SINGAPORE - Twenty-five aspiring hawkers went back to school on Tuesday (July 25), where they were taught how to manage a hawker business, including how to source for suppliers and formulate a business plan.
They were at the first of three Introduction to Managing a Hawker Business lessons, organised by the National Environment Agency (NEA) and the Institute of Technical Education (ITE).
The course is part of the Government's push to provide appropriate practice-oriented training programmes for aspiring hawkers, to make it easier for those who wish to enter the trade, said Senior Minister of State for the Environment and Water Resources Amy Khor.
Dr Khor launched the course at ITE College West on Tuesday.
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In March, the Government accepted the Hawker Centre 3.0 Committee's recommendations in its report, including providing structured training in cooking hawker fare and running a business to sustain the trade.
The committee had been tasked with breathing life into a sector suffering from an ageing workforce and a shortage of new blood.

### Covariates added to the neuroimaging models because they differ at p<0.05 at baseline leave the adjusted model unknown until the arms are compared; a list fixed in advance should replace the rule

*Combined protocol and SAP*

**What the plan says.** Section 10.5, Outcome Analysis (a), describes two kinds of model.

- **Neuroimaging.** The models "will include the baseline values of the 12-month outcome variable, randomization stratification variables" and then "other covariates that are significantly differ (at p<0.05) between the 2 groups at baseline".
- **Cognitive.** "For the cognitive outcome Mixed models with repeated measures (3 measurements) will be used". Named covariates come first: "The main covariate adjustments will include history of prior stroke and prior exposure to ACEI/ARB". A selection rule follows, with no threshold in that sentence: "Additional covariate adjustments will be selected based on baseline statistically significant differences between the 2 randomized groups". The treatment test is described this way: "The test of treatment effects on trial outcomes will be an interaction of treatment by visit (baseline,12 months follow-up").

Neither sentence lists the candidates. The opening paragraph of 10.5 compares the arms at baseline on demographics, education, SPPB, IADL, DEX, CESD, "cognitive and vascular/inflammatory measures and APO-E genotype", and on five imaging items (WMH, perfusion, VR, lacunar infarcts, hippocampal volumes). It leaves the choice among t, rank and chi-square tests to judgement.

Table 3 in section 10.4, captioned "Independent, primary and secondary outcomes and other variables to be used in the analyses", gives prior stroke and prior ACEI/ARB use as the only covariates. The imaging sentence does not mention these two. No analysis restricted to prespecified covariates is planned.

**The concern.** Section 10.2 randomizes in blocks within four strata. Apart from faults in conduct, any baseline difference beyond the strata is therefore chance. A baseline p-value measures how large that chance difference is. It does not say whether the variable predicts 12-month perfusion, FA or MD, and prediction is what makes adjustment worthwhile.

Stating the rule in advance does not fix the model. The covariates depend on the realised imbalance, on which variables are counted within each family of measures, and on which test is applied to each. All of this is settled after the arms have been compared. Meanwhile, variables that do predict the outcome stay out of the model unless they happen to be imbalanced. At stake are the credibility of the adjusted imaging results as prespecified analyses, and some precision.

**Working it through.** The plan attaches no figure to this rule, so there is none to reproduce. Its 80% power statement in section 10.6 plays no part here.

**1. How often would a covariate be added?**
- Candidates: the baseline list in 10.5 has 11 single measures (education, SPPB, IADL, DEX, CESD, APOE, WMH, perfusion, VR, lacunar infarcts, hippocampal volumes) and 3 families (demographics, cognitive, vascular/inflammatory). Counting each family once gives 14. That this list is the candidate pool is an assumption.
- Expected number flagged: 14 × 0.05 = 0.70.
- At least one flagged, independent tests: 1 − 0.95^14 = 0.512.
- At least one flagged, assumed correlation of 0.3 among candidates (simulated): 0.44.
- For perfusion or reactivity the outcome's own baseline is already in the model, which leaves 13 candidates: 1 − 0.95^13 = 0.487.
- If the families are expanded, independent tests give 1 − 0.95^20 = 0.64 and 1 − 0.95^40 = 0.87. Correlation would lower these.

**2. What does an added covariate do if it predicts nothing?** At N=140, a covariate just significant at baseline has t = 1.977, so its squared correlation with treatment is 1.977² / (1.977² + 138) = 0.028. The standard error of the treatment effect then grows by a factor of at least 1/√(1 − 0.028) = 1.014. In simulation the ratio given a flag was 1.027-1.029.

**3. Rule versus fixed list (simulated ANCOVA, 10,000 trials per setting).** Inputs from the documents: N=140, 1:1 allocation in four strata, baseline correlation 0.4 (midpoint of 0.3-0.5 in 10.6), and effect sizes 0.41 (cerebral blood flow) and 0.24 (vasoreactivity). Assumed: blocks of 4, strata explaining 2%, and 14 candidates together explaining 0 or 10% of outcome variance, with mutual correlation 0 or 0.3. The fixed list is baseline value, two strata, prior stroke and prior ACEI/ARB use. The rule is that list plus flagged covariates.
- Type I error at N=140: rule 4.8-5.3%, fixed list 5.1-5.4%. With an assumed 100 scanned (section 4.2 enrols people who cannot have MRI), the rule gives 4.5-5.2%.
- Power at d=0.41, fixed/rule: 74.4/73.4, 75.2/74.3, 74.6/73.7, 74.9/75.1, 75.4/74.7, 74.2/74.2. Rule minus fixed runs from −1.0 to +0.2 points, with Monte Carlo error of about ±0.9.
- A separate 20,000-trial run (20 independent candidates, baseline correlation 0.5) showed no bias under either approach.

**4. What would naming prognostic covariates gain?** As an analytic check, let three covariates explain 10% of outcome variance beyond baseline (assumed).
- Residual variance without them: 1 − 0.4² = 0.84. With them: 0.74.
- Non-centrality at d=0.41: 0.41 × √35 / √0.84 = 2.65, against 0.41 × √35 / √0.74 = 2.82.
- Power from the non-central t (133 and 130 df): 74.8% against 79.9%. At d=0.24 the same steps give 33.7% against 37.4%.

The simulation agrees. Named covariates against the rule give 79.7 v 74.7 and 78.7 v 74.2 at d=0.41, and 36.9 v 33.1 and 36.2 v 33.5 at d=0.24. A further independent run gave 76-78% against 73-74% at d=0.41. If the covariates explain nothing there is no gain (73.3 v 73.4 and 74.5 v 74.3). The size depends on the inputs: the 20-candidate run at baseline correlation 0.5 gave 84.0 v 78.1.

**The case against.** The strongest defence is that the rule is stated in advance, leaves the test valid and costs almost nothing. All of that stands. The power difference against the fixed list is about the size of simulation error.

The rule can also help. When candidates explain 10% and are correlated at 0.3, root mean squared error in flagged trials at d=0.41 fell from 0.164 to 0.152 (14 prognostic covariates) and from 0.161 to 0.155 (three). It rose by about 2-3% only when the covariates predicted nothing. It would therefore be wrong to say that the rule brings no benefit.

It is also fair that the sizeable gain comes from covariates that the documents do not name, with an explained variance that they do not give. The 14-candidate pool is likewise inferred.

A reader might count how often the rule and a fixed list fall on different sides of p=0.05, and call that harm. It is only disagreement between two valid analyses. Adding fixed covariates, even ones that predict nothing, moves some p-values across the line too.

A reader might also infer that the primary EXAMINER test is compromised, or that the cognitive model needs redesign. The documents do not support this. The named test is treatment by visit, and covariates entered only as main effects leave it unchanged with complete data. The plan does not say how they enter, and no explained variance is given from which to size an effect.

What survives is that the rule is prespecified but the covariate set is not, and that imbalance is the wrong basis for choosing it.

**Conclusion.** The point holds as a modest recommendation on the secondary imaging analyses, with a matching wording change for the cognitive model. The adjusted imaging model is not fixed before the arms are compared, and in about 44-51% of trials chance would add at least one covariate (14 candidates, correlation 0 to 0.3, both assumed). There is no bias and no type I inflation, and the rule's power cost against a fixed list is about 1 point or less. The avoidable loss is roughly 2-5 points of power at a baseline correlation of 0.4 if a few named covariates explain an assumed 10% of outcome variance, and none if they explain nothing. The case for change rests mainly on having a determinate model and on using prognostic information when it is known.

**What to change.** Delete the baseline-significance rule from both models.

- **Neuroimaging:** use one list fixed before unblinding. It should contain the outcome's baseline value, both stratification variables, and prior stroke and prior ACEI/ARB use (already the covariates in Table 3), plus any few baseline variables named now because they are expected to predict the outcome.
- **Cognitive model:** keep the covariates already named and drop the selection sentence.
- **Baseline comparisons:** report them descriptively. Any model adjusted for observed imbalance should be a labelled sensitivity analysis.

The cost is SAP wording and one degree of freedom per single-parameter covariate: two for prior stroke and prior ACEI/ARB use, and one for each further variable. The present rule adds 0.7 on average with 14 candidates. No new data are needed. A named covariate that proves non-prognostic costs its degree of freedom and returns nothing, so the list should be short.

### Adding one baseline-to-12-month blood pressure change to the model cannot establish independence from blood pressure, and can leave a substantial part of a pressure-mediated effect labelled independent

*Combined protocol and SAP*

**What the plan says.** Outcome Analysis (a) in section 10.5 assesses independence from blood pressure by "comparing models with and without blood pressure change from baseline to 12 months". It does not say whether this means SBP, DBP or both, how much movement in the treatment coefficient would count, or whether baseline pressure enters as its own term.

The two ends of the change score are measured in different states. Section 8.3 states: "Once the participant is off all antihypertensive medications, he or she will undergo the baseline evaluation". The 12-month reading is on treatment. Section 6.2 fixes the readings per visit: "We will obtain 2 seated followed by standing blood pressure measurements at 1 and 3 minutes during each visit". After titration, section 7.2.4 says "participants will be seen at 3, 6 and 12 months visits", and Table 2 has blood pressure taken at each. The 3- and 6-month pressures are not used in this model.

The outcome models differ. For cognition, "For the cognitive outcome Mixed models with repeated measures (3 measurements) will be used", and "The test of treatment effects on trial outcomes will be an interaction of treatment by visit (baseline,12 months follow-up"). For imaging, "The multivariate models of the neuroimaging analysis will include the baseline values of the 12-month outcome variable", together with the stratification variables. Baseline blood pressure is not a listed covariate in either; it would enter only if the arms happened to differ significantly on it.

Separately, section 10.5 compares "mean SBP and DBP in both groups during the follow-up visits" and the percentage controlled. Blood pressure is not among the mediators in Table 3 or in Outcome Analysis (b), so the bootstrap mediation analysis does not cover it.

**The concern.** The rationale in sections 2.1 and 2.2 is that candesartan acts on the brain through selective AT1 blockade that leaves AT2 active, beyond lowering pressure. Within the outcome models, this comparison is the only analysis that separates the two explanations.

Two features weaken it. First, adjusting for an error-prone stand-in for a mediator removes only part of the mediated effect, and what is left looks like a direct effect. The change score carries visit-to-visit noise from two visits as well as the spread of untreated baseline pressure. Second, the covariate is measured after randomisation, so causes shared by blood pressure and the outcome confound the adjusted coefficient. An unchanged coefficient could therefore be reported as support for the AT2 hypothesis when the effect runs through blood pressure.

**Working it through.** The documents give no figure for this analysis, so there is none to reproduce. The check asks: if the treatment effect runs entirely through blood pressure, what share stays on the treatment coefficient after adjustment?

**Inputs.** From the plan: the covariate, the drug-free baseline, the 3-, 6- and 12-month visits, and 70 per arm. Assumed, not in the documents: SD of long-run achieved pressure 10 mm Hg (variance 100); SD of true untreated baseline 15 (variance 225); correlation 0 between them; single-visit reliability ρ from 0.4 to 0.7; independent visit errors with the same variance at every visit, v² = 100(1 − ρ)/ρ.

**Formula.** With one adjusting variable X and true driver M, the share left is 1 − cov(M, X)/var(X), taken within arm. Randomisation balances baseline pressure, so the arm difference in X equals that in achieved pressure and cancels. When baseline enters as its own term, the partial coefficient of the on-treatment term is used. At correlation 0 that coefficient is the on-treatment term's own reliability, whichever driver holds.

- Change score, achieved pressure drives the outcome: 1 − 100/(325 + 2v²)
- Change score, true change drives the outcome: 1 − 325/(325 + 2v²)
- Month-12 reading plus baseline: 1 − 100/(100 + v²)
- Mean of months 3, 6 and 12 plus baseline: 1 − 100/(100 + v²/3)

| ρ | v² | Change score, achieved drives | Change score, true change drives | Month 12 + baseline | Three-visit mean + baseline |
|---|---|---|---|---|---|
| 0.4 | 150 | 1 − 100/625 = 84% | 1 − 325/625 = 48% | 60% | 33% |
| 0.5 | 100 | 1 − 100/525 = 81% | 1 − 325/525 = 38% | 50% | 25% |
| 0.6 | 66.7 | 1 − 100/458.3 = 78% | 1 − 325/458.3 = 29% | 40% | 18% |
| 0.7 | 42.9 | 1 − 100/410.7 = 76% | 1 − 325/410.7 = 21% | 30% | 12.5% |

NEA said the hawker business management course aims to give participants the ability to perform basic profit-and-loss analysis, identify external stakeholders such as competitors, suppliers and customers, apply the principles of marketing and write a simple business plan.
The next two lessons will be held on Wednesday and Thursday.
There will be four more runs of the course, which costs about $180, between August and September.
"Such courses could also pique the interest of those who might be looking for a change in their career, said Dr Khor.
"We aim to make the training accessible, affordable and reasonably short, so that more aspiring hawkers, including working individuals, would be able to attend."
This is the second course organised specially for aspiring hawkers by the NEA. In May, the agency organised the Hawker Fare Series, where aspiring hawkers were given tips on how to cook hawker dishes and learnt about the trade from experienced hawkers.
Dr Goh Mong Song, principal of ITE College West, said: "Through this partnership with NEA, we aim to bring about the emergence of budding hawkers and arm them with the necessary business and entrepreneurial skills so that they can be successful in running their hawker business."